FCYU130 cover image See all stories from issue #130, Fall 2017

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Help Foster Youth Make Up for a Missing Mom
Represent staff
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Nobody shapes us as much as our mother does. Children deprived of their mothers can be withdrawn, afraid to take risks, or angry if nobody else steps in. If their mother was abusive or neglectful, they may go through life trying to re-create similar relationships with boyfriends or girlfriends in an unconscious effort to make it come out better this time. Children who are abandoned at a young age are likelier to have children themselves while they’re still in their teens. All those responses are touched on in this issue.

The writers of these stories had mothers who beat them, went to jail, disappeared, or died. By reading their stories, other teens who’ve lost their moms will know they’re not alone, and staff and foster parents may get a better grasp of the enormity of the loss many of their charges face.

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But these stories also detail exactly how the writers grew around the loss in healthy ways, like a tree that wraps around and absorbs a metal fence. Elvia Victorio saw her beloved mother murdered, and lost all her momentum toward graduating high school. “Without my mother, everything seemed impossible,” she writes.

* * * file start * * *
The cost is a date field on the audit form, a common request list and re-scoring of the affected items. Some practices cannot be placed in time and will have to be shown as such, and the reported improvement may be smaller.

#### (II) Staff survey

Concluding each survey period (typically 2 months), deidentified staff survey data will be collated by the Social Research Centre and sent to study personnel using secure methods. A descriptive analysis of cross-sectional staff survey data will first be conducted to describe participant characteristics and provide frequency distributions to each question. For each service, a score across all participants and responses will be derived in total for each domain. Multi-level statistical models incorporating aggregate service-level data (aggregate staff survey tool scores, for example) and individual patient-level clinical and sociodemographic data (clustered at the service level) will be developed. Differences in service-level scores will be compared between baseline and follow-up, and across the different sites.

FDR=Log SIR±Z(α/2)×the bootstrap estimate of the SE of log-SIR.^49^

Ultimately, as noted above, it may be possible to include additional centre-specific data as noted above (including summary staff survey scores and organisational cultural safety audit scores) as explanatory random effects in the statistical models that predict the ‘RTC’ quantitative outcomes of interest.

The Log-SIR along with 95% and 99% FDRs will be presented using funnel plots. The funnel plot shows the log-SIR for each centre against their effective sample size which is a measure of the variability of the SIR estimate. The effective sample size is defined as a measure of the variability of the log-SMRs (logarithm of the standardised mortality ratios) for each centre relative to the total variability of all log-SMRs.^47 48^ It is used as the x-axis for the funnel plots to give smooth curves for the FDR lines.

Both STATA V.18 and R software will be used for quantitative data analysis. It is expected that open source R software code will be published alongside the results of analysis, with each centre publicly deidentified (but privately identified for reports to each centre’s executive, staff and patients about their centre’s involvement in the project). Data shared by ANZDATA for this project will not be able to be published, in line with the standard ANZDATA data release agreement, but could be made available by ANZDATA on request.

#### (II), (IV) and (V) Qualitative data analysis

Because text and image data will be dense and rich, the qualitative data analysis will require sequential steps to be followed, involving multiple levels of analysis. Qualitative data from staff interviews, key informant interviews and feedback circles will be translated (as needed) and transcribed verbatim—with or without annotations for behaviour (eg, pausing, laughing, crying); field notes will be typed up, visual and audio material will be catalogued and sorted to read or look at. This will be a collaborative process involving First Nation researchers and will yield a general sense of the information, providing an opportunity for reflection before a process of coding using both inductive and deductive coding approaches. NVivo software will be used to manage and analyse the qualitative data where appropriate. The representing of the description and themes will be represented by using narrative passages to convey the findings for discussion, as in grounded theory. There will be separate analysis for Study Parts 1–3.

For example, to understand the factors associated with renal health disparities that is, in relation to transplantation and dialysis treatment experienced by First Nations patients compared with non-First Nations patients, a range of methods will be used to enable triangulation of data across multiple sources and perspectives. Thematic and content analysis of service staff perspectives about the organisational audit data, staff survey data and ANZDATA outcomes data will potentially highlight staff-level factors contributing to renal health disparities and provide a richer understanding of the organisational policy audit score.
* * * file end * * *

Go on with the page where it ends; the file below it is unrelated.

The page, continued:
In the rest of the story, Elvia breaks down every step of her recovery. Her path from darkness to a bright future is beautifully told. We have highlighted her steps in sidebars to help youth, workers, and foster parents better understand their own experiences. Even if readers never suffered anything as traumatic as Elvia did, they can learn coping strategies from Elvia’s experiences in therapy and her choices about which friends to confide in.

Throughout this issue, we highlight teachable moments for staff and foster parents to discuss with teens. We also include two lessons on p. 31 to help staff lead youth into deeper self-exploration via the stories. Our stories are an excellent way—better than talk therapy for some—to get young people to process what they’ve been through and strategize where they want to go. Reading what the writer went through can lead naturally to discussing one’s own struggles and solutions. The stories also highlight exactly how caring adults can support a motherless child. Whether you’re a teen or an adult close to a teen, we hope these stories are helpful to you.


We want to hear from you! Email us at representmail.org to share your response to a story, or let us know how you use these stories with your teens.

(FCYU-2017-10-04a)